snack used to be a bag of potato chips; it has

evolved into a whole array of small bites such

as cake bits, mini-dippers, and teeny shakes.”

Dining is also at all hours. “So many people

are commuting and working longer; working

two jobs, non-traditional hours – it’s not from 9

to 5 anymore and 1/3 of the workforce is now

what we used to call ‘freelance.’ So maybe it’s

3pm, you haven’t had lunch yet, and you have

20 minutes to sit with someone. You order three

sliders and a Heineken. Cocktail hour starts at

4pm, breakfast is getting fancified and served

at all hours, food trucks and hotel lobbies

give rise to all-day snacking and drinking,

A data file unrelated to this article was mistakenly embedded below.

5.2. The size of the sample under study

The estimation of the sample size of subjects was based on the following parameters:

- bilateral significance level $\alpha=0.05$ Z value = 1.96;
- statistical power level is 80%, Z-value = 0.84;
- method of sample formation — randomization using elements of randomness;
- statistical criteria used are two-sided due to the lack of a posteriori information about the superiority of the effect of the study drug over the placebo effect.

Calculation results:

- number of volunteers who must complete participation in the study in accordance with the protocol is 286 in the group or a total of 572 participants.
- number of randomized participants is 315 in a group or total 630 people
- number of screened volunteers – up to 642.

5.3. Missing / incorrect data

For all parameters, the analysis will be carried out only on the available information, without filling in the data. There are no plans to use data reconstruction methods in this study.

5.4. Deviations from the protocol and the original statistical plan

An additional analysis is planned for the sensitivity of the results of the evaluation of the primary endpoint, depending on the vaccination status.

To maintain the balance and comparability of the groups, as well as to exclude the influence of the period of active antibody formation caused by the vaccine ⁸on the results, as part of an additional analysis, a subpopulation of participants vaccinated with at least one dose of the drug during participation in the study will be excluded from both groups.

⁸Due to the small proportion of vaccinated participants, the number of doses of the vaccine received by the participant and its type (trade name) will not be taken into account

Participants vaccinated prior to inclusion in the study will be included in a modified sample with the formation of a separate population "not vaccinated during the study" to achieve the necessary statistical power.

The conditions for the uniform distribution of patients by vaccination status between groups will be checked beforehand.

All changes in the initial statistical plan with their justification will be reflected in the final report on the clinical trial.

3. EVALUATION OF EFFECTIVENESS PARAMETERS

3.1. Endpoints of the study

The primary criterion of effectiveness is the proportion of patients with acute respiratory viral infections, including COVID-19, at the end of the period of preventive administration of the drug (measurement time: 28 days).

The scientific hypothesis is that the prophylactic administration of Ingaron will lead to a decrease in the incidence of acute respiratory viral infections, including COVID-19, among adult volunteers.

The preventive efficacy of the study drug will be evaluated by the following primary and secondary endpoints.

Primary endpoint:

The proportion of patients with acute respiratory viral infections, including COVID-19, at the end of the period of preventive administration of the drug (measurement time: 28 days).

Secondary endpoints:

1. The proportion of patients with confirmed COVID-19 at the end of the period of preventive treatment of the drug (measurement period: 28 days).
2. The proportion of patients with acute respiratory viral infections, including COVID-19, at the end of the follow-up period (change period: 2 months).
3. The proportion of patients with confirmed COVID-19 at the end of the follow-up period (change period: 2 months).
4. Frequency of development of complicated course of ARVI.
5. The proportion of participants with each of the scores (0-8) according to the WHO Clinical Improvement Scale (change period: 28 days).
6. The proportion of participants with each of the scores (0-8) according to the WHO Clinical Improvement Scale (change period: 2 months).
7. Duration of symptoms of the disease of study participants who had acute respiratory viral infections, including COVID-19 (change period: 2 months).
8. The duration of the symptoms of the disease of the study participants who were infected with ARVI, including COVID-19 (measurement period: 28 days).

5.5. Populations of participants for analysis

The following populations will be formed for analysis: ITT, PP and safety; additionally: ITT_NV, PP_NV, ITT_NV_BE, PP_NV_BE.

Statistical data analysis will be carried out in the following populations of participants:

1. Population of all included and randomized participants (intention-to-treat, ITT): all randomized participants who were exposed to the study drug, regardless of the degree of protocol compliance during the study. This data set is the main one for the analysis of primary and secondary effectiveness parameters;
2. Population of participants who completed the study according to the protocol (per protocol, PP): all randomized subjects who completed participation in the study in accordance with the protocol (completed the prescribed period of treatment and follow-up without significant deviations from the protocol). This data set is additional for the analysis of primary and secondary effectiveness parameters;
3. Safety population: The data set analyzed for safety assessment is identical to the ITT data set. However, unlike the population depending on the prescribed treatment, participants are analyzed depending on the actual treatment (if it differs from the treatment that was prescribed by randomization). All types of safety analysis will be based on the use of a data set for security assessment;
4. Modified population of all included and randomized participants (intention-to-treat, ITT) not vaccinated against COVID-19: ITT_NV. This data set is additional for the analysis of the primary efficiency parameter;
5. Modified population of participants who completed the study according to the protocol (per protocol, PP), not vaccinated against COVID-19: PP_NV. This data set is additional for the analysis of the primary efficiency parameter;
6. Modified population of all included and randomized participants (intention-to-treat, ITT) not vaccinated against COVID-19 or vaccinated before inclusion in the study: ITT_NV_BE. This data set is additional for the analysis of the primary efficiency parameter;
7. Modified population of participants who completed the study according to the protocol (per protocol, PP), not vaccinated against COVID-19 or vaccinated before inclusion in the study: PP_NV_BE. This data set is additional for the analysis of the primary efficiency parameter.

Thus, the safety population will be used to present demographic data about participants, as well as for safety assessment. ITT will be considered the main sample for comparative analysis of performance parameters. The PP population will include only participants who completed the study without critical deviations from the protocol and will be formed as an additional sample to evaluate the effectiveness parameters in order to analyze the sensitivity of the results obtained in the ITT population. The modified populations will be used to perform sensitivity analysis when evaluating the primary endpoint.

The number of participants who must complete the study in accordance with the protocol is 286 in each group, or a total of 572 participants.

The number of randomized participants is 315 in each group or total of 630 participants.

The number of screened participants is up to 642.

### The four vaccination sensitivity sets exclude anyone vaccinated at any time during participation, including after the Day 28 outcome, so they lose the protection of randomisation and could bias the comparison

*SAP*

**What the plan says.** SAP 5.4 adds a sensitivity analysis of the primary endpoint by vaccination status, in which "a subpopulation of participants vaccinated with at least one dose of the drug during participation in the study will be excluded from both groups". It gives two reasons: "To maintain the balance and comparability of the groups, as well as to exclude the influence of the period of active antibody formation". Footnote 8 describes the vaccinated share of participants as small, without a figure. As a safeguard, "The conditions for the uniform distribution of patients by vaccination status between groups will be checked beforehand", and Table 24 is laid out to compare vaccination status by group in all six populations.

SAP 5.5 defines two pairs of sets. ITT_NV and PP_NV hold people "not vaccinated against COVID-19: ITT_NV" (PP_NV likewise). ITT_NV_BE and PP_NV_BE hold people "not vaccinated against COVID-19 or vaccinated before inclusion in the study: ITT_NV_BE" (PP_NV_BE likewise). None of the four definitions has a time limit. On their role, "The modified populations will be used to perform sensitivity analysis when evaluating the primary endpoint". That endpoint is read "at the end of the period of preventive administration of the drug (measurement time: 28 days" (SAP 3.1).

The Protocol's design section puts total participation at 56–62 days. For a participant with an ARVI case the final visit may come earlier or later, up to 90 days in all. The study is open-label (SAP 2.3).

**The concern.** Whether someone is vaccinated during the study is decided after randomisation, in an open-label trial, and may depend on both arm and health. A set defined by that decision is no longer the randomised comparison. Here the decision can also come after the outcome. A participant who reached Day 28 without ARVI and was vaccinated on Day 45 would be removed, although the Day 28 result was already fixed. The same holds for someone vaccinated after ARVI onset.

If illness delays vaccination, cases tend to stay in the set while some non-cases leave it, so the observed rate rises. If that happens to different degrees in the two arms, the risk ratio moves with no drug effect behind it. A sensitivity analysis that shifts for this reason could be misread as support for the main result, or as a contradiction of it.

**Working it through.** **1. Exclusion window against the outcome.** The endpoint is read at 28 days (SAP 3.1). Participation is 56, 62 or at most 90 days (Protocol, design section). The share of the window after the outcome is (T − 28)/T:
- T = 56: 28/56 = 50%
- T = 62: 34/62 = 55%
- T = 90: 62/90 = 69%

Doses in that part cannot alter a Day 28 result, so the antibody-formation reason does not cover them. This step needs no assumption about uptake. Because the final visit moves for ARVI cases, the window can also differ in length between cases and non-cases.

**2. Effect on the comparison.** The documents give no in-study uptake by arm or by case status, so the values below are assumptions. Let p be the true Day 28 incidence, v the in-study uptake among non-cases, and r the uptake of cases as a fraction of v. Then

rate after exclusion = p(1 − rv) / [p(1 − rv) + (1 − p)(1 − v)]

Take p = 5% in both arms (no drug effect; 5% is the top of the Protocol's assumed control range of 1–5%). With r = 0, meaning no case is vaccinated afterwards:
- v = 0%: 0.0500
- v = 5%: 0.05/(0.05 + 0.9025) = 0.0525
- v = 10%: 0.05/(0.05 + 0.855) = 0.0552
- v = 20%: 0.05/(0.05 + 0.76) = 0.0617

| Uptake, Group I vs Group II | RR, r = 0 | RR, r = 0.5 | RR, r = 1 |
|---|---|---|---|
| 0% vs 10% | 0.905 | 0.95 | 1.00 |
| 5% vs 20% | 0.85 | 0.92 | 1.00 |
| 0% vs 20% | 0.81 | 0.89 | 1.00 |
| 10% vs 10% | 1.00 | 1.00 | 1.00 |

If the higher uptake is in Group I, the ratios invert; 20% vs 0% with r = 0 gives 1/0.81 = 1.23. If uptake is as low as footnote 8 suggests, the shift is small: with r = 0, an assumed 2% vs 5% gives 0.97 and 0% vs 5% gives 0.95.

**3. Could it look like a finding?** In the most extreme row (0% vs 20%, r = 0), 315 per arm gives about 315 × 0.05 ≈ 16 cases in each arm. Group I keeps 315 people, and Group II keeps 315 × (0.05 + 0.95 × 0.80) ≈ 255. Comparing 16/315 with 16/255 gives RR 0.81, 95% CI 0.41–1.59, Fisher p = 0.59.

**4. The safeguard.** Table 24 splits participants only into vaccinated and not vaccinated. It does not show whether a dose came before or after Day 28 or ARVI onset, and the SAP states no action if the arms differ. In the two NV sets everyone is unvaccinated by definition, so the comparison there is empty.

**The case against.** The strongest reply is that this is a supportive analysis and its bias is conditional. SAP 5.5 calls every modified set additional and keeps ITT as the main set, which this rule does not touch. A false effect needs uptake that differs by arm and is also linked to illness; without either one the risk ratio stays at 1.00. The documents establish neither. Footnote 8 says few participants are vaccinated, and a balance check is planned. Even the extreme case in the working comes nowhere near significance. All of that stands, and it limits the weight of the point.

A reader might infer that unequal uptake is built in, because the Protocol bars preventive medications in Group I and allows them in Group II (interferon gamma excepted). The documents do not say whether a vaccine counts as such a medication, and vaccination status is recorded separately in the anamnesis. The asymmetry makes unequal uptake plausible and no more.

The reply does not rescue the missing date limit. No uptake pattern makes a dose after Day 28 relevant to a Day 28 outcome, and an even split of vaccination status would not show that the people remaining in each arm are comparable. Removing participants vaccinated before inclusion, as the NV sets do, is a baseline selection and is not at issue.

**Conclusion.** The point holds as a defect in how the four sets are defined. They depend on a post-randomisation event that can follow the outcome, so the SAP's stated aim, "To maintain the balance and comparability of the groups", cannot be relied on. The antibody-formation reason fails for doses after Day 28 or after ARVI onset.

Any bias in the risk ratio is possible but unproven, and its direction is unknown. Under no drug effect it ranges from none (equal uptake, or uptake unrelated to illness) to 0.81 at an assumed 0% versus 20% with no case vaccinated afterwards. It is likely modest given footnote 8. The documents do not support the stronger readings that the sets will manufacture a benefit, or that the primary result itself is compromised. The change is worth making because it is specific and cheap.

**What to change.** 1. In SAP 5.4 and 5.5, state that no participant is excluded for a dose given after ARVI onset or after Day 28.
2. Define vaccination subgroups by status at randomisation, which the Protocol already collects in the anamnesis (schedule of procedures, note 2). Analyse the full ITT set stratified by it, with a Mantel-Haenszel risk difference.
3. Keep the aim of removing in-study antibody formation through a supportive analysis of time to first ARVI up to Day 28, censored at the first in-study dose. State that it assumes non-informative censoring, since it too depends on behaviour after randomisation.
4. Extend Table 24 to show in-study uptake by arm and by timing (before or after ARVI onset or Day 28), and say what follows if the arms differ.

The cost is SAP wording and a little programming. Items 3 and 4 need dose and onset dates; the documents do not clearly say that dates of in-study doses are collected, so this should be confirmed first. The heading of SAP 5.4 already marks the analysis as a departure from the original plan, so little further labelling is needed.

and McDonalds is pushing restaurants to stay

open later or 24 hours.”

“Hotels are pondering fast-casual takeaway

spaces as their tablecloth restaurants slump,

and juice bars will pop up all over. You

already see fresh foods at some Targets and

Walgreens; 7-Eleven has real butchers and

some have put in small café tables. I think

it’s because consumers are so loose about

where and what they eat that it becomes

possible for anybody to serve food – and

they are. Everybody has discovered that food

is a drawing card.”

For more expert forecasts and trend

information, go to

pg 1


Consumers’ Plans to Spend on Eating Out

“New normal” or not, contemplating even

small, everyday spending decisions has been

part of consumers’ lives since the recession

began. And as the economy continues to

drag and uncertainty prevails, it appears that

spending – especially on nonessentials – will

be scrutinized and consumers will continue to

hold back until they are more comfortable.

Results of a recent Harris Poll, conducted by

Harris Interactive, indicate that there aren’t